In a preliminary test, a model trained only on data from UK women still performed better than experts on US patients.
The news: DeepMind and Google Health have developed a new AI system to help doctors detect breast cancer early. The researchers trained an algorithm on mammogram images from female patients in the US and UK, and it performed better than human radiologists. The results were published in Nature on Wednesday.
A tragedy of errors: Breast cancer is the most common cancer for women globally, and their second leading cause of death. Though early detection and treatment can improve a patient’s prognosis, screening tests have high rates of error. About 1 in 5 screenings fail to find breast cancer even when it’s present, also known as a false negative. 50% of women who receive annual mammograms also get at least one false alarm over a 10-year period, also known as a false positive.
The results: In tests, the AI system decreased both types of error. For US patients, it reduced false negatives and positives by 9.4% and 5.7%, respectively; for UK patients: 2.7% and 1.2%, respectively. In a separate experiment, the researchers also tested the system’s ability to generalize: they trained the model using only mammograms from UK patients, then evaluated its performance on US patients. The system still outperformed human radiologists, reducing the false negatives and positives by 8.1% and 3.5%.
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Why it matters: The fact the system can generalize in this way has promising implications for the eventual use of such systems in the real world. It shows that it may be possible to overcome one of the biggest challenges facing AI adoption in health care: the need for ever more data to cover a representative patient population in the training data. But such results should also be interpreted with caution. Relatively speaking, the US and UK have quite similar populations. The system likely would not generalize as well to other parts of the world.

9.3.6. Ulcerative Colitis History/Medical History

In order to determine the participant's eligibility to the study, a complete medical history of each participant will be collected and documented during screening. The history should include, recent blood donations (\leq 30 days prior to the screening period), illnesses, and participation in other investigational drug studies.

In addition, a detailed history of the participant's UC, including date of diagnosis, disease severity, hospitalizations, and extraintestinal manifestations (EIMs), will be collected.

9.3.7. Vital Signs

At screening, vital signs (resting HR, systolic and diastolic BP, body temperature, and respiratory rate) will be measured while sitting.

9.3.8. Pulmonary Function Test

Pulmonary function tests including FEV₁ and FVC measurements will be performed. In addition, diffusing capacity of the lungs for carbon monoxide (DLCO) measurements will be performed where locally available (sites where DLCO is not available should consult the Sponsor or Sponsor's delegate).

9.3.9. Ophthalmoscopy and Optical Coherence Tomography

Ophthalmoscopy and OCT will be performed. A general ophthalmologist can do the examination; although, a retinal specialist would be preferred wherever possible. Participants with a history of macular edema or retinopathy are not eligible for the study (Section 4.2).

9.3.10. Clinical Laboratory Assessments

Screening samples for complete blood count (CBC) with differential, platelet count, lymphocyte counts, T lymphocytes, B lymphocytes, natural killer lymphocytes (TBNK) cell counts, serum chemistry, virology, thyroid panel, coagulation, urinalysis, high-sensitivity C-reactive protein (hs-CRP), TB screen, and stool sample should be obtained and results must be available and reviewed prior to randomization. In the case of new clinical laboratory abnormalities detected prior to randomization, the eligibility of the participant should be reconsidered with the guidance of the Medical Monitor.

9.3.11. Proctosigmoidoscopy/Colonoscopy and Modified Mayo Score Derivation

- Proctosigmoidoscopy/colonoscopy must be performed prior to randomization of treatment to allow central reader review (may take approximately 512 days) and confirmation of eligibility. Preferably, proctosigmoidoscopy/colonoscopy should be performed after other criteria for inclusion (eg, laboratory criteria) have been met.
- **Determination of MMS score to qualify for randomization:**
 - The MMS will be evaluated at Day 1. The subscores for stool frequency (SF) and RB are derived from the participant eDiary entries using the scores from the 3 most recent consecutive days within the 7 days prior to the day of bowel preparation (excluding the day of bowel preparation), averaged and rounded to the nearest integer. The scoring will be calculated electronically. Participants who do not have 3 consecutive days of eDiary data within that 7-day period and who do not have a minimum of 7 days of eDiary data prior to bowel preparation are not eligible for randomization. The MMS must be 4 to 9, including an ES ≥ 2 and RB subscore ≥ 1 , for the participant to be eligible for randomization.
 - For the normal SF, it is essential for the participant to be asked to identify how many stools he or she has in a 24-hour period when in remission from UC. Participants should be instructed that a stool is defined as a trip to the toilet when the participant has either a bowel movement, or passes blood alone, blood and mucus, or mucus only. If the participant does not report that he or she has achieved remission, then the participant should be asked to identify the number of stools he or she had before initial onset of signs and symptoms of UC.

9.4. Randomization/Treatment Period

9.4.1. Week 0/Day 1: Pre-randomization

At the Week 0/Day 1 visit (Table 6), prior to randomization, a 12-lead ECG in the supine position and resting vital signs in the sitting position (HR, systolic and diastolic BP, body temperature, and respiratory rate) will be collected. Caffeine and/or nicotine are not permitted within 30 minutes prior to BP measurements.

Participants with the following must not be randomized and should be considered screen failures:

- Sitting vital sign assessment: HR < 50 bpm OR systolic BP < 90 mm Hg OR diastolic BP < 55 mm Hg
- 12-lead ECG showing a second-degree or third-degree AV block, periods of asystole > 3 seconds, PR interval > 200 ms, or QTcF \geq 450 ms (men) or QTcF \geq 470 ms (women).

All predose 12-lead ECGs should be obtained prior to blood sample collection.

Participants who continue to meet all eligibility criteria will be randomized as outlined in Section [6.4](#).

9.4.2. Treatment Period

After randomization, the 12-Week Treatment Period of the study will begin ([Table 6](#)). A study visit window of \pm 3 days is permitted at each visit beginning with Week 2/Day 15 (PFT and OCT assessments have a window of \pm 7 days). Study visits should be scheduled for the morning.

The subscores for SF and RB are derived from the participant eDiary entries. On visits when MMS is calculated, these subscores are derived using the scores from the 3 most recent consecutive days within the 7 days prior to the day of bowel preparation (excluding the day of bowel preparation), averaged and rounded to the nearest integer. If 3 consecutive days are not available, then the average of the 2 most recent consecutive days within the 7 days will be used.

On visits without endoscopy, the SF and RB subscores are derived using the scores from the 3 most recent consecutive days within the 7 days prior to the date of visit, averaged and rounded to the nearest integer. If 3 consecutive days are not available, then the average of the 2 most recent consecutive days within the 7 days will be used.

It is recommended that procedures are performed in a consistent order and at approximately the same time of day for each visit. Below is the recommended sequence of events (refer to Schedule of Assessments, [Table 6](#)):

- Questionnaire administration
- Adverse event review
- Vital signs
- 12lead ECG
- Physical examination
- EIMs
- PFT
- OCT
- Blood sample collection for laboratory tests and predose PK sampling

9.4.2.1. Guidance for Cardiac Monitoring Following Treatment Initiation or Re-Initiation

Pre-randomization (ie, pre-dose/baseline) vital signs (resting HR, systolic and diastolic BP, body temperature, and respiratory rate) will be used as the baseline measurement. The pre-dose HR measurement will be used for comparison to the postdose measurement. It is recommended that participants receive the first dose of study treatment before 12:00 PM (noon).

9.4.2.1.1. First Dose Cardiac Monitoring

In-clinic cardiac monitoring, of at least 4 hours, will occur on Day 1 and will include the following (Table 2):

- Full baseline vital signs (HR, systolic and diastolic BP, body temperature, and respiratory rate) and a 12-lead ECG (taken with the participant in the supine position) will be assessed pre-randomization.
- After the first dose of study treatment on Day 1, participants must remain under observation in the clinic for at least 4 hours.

Related work: Last October, NYU researchers published a similar study, demonstrating an AI system for breast cancer screenings on par with human radiologists. The primary differences, however, were that it only used mammograms from US patients, and it compared the system’s performance to human expert diagnoses conducted in an artificial lab environment. Google and DeepMind instead compared performance to real-world diagnoses.
Human and machine: Ultimately, both studies conclude that such AI breast cancer screenings should be used in tandem with human radiologists. The combination achieves the most accurate diagnostic results but still reduces the workload on human radiologists, which would help free up their time to focus more on patient care.
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